The only people in the area live in a tiny community of 350 camel herders and rug makers called Darvaza.

Read the whole article at ExWeb »

Location on Google Maps »

Wikipedia article »

Video » Why Mount Everest’s height keeps changing

VOX via YouTube »

In December of 2020, China and Nepal made a joint announcement about a new measurement for Mount Everest: 8,849 meters. This is just the latest of several different surveys of Everest since the first measurement was taken in 1855. The reasons why the height has fluctuated have to do with surveying methodology, challenges in determining sea level, and the people who have historically been able to measure Everest.

While Everest is the peak’s English name, the Nepalese have long called it Sagarmatha, and Tibetans call it Chomolungma – “Mother Goddess of the World.”

More » The Story of the First Sherpa to Climb to the Top of Mt. Everest – by Christopher Rand, The New Yorker, May 28, 1954

More » Indian mathematician Radhanath Sikdar first to identify Everest as highest mountain peak – The Economic Times, Jun 01, 2015

Four of the most remote places to visit in Europe after travel restrictions are lifted

UK-based outdoor and clothing equipment brand Montane and Wired for Adventure teamed up to put together a short list of the most remote places to visit in Europe.

Ollie Rooke, writing for Wired For Adventure »

Ushguli – Georgia

While there’s some debate as to whether Georgia resides in Europe or Asia, we simply had to include this small settlement. A collection of tiny villages located at the foot of Shkhara mountain (5,193m), Ushguli sits at 2,100m above sea level and is therefore one of the highest inhabited settlements on the continent, but it’s also one of the most remote. »

Hoy, Orkney – Scotland

Although Hoy is the second largest island in the Orkney archipelago, a small clutch of islands off the coast of Scotland, it’s still tiny by most standards. Despite covering just 55 square miles and housing around 400 people, this diminutive island draws intrepid travellers to its shores with the lure of adventure at the edge of the UK. »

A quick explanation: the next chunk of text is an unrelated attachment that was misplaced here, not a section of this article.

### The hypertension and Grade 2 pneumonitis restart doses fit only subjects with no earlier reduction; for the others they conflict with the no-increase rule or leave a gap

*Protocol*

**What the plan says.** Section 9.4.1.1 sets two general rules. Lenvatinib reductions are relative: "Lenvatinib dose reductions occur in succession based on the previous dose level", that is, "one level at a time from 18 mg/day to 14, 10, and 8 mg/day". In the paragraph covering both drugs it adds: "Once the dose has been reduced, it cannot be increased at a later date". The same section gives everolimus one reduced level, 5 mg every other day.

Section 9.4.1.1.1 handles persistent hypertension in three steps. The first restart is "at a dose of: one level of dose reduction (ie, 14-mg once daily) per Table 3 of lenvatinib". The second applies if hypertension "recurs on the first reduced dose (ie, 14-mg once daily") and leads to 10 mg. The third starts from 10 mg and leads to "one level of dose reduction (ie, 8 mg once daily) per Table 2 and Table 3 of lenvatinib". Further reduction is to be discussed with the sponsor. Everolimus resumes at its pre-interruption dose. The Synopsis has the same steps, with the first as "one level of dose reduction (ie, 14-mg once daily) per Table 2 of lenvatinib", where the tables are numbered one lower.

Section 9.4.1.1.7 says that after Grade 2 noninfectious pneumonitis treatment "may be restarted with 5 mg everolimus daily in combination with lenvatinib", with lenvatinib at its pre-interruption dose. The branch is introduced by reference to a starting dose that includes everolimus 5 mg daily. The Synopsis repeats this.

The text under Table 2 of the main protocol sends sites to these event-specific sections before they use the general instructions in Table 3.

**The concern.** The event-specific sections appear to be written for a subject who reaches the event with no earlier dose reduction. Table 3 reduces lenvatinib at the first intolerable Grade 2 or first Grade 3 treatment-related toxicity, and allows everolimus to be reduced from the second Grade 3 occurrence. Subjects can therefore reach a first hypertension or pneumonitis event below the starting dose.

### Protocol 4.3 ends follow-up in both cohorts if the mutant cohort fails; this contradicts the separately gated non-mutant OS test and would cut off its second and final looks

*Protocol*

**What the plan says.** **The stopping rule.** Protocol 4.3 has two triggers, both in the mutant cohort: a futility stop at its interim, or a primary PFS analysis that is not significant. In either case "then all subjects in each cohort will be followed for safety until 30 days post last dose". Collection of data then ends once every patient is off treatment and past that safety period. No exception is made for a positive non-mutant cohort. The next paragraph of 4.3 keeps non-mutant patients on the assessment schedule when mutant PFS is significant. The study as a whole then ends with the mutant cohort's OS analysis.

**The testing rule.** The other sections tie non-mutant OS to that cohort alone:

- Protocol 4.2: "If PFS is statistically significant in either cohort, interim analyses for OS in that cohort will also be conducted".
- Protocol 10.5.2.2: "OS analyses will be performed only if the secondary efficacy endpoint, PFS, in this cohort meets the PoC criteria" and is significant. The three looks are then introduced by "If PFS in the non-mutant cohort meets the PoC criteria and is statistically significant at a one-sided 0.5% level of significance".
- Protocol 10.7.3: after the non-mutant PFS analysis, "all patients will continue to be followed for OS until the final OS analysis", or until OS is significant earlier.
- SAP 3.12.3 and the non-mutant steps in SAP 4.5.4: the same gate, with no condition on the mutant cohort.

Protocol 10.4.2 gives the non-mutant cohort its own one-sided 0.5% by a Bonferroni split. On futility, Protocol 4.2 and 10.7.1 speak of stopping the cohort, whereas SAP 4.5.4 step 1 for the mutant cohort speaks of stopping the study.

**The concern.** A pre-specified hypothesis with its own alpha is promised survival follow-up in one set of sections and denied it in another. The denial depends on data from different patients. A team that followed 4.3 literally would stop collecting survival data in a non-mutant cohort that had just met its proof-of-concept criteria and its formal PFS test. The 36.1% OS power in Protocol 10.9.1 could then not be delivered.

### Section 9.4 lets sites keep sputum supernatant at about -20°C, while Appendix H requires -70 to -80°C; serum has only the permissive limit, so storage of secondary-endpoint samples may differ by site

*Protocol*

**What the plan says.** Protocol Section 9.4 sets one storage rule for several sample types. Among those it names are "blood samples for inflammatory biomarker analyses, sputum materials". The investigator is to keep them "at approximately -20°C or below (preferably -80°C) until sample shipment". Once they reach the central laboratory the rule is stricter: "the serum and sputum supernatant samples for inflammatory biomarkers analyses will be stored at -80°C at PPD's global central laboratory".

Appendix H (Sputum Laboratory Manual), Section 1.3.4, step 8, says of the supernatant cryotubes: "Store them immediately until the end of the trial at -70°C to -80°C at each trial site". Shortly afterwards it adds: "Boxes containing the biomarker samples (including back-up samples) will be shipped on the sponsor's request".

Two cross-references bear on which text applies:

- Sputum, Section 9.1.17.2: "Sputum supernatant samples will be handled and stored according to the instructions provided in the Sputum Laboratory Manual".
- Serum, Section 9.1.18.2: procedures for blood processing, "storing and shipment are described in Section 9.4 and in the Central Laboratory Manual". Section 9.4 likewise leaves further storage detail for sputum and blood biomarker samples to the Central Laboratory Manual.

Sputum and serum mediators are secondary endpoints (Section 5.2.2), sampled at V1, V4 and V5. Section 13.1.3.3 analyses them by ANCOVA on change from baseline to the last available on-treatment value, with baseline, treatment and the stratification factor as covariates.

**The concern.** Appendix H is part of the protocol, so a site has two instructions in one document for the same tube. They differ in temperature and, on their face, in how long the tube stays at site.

Kirkenes – Norway

Tucked away in the far north-eastern corner of Norway, the small town of Kirkenes lies at the very edge of mainland Europe. Just a few miles from Norway’s only land border with Russia, and 250 miles north of the Arctic Circle, the area is transformed into an icy wilderness during winter. And it’s this time of year that is best to visit, when travellers can observe two unique natural phenomenon. »

Faroe Islands, Denmark

Standing all alone in the North Atlantic Ocean, the Faroe Islands are undoubtedly one of the most remote places in Europe. Made up of 18 major islands and countless smaller ones, the Faroes’ closest neighbours are Scotland and Iceland, both located over 200 miles from its shores. »

Read the whole article on Wired for Adventure »

 

The People’s Congress in Beijing formally announced it will construct the “Polar Silk Road” through the Arctic, despite not being an Arctic nation

Heiner Kubny writing for the Polar Journal »

China has been steadily increasing its presence in the Arctic since it defined the far north as a “new strategic frontier” in 2015 and began promoting a “Polar Silk Road” three years later. Moreover, in 2018, Beijing declared itself a “Near Arctic State,” a move that primarily served to underscore the interests of its Arctic claim.

The government in Beijing has its eye on lucrative minerals and other raw materials in addition to the Arctic transport link. There is particular interest in interests in the Canadian Arctic and in mining rights in Greenland. This is because the Arctic is rich in natural resources such as fish, precious metals and fossil fuels.

Read the whole article at Polar Journal »

Related » China pushing it’s vision for ‘Polar Silk Road’ across the Arctic